REUTERS
Flooded villages are seen in this aerial view near an airport in Yangon
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AFP/Getty Images
Cyclone Nargis uprooted trees and downed power lines in Yangon
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AFP/Getty Images
Thousands were killed when cyclone Nargis tore through Burma
Aid agencies are scrambling to mount a massive relief effort after military rulers in Burma said 22,464 people had been killed and a further 41,000 were missing feared dead after the weekend cyclone

Picture: REUTERS

With the number of dead or missing growing by the hour a huge humanitarian crisis is looming with hundreds of thousands left homeless and without drinking water (Picture: REUTERS)

The normally isolationist dictatorship issued a rare appeal for international assistance (Picture: REUTERS)

The foreign minister asked Western diplomats for tents, medicine and water purification equipment. “We will welcome help … from other countries, because our people are in difficulty,” he said

Picture: EPA
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Satellite images from US space agency NASA showed virtually the entire coastal plain of the country, one of the poorest nations on the planet, under water

Picture: NASA

Gordon Brown pledged that Britain would do everything it could to ease the suffering in the disaster-hit state (Picture: AP)

The cyclone, which flattened thousands of buildings, ripped power lines, uprooted trees on key roads and disrupted water supplies, came days ahead of Saturday’s controversial referendum on a constitution which critics say will entrench military rule. (Picture: AP)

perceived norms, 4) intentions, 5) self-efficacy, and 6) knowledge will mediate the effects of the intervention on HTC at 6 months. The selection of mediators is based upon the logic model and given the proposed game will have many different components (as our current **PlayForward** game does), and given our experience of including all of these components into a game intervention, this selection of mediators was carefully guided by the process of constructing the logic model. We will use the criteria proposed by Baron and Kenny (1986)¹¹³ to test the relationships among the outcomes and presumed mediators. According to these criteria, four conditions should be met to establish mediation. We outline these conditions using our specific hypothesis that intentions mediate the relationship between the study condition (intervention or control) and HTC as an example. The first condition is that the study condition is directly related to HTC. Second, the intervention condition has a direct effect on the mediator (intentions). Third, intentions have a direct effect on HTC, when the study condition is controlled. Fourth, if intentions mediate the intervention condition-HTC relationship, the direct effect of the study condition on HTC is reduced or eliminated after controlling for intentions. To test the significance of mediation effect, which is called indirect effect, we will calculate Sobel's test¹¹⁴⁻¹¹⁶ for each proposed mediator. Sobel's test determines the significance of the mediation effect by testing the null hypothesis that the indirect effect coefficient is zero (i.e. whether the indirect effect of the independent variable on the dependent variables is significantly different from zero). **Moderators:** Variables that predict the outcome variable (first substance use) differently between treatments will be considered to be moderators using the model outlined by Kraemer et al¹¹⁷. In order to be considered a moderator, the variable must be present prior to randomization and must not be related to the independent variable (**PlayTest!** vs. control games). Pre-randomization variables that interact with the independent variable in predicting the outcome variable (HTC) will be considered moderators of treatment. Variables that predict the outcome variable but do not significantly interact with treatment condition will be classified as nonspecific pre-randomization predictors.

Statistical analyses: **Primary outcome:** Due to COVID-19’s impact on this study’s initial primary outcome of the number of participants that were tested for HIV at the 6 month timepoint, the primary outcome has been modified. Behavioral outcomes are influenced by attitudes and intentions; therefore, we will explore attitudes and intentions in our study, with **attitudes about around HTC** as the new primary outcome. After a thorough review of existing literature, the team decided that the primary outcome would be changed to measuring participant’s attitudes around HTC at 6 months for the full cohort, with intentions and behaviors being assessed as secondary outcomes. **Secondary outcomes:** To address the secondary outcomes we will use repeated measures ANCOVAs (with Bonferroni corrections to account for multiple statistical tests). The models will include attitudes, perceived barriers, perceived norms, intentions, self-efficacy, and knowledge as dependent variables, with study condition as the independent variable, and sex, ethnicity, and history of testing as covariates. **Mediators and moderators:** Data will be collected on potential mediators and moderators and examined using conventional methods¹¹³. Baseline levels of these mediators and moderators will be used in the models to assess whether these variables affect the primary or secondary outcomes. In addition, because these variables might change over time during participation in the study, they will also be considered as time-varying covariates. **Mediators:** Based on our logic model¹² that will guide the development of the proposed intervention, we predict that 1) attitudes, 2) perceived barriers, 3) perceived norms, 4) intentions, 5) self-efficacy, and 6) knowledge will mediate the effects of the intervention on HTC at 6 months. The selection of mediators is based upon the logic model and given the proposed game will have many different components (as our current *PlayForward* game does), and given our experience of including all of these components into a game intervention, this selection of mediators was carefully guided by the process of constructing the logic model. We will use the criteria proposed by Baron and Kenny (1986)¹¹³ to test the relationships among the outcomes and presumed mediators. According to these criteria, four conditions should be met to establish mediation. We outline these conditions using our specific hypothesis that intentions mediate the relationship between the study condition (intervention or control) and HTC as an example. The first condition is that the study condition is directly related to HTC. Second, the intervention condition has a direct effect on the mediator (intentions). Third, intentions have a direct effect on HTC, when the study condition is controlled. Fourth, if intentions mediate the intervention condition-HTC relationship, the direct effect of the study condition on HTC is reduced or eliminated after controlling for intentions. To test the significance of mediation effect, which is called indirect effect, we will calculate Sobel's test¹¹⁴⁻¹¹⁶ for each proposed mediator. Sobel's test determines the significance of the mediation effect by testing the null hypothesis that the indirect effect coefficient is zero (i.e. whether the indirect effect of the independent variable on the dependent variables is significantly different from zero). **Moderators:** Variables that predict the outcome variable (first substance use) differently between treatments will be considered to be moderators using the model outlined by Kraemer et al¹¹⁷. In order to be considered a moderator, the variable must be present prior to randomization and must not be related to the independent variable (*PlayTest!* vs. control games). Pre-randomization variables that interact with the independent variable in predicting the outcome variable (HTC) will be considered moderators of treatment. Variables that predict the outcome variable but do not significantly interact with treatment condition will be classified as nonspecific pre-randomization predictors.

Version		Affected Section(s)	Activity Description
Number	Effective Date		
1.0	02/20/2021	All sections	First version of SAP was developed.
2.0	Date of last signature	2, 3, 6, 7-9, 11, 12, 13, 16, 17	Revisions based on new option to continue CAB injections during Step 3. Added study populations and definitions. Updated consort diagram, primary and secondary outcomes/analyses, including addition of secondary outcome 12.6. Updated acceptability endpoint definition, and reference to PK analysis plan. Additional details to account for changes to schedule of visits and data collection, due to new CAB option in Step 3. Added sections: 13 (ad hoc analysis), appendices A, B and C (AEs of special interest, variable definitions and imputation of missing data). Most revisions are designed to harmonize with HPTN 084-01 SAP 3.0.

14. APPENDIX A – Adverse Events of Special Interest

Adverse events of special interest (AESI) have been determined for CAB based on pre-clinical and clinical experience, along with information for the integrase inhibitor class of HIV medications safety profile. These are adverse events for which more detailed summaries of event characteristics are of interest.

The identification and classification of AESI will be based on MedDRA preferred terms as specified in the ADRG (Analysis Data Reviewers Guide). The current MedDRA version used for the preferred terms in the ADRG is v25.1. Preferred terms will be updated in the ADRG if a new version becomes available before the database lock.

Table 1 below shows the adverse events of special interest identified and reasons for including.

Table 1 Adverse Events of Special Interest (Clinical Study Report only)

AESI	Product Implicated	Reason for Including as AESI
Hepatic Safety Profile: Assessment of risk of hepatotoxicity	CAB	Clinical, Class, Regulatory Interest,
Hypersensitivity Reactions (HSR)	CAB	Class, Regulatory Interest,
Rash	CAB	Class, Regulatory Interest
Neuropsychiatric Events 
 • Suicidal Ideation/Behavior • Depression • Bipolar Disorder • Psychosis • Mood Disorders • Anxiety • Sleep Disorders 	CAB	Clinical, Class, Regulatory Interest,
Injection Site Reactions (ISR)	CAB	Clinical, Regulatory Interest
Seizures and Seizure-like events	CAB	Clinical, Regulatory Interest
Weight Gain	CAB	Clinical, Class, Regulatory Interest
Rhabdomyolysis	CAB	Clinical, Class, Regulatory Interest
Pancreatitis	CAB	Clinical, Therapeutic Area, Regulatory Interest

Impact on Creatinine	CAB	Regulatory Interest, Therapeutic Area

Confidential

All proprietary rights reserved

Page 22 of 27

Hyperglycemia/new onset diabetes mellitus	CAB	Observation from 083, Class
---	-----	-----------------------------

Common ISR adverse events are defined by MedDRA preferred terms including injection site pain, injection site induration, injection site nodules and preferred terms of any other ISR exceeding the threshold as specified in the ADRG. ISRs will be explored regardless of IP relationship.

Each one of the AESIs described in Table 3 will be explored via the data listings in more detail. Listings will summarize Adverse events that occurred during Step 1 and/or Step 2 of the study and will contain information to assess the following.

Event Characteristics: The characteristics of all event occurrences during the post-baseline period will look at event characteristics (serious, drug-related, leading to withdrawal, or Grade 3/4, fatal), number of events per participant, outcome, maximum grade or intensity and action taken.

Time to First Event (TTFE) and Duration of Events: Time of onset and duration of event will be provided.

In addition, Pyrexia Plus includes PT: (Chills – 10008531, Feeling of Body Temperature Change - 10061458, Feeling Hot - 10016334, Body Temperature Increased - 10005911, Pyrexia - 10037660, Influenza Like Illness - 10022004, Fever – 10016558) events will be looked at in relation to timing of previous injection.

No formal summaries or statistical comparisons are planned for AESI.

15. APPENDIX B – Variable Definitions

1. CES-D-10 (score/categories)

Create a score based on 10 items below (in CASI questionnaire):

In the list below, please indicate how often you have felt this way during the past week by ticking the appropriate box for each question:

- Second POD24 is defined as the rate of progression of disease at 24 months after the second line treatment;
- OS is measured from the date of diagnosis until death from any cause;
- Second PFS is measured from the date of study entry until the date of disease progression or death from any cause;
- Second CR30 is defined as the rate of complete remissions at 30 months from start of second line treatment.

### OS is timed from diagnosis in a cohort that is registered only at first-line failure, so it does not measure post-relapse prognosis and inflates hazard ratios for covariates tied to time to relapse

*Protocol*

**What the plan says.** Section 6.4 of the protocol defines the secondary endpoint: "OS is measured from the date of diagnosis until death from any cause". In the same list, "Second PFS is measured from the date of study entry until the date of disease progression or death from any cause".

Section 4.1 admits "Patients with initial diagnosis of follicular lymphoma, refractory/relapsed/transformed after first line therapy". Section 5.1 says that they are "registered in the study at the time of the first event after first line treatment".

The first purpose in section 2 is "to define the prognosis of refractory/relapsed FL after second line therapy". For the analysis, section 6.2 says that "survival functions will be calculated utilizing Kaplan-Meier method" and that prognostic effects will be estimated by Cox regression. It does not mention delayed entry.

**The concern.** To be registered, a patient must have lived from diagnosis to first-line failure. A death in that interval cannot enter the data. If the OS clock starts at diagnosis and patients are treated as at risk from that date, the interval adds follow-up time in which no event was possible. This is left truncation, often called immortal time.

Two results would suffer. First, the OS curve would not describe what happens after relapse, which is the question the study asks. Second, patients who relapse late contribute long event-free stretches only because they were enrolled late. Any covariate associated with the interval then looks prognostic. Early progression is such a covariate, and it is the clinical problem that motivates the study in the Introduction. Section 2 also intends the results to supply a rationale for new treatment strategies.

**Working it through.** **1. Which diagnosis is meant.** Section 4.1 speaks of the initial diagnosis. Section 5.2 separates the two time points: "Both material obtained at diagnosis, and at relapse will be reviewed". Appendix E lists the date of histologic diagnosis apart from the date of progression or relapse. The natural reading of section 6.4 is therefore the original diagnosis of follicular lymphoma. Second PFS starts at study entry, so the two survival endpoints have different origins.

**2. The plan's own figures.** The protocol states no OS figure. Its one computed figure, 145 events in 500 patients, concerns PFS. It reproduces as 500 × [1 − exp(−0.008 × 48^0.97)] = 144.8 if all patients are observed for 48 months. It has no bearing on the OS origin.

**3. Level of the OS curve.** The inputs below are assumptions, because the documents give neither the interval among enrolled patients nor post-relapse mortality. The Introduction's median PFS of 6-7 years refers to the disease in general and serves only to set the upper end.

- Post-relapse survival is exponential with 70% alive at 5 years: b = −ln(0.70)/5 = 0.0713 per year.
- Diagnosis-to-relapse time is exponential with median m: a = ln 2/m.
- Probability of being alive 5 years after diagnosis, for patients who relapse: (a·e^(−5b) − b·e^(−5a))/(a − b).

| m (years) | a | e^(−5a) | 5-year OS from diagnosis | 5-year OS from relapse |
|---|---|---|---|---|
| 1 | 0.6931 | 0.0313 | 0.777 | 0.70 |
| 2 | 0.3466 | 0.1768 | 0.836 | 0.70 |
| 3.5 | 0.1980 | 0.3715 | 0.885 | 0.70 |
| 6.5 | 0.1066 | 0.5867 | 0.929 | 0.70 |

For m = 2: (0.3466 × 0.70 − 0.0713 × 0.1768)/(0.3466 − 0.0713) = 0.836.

The junta has insisted that it would press ahead with the vote, but many in Rangoon said that they had other priorities (Picture: AP)

Burmese state television said five regions with a combined population of 24 million people had been declared disaster zones (Picture: AP)

Aid sent by the Thai government has begun arriving in the worst affected areas (Picture: AP)

While the Red Cross has managed to distribute water purification tablets and mosquito nets, Save the Children estimated yesterday that more than 50,000 are without shelter in three towns in the Rangoon region alone – Picture: REUTERS

The devastation represents Asia’s worst natural disaster since the earthquake that killed more than 70,000 in Pakistan in 2005 (Picture: REUTERS)

26. Myanmar residents walk past houses destroyed by Cyclone Nargis in Bogalay, Myanmar, on Friday May 9, 2008. The U.N. blasted Myanmar’s military government Friday, saying its refusal to let in foreign aid workers to help victims of the devastating cyclone was “unprecedented” in the history of humanitarian work. (AP Photo)

A Myanmar resident examines houses destroyed by Cyclone Nargis in Bogalay, Myanmar, on Friday May 9, 2008. The U.N. blasted Myanmar’s military government Friday, saying its refusal to let in foreign aid workers to help victims of the devastating cyclone was “unprecedented” in the history of humanitarian work. (AP Photo)

Written by Lwin Aung Soe

May 10, 2008 at 12:44 pm

Posted in ဓါတ္ပံု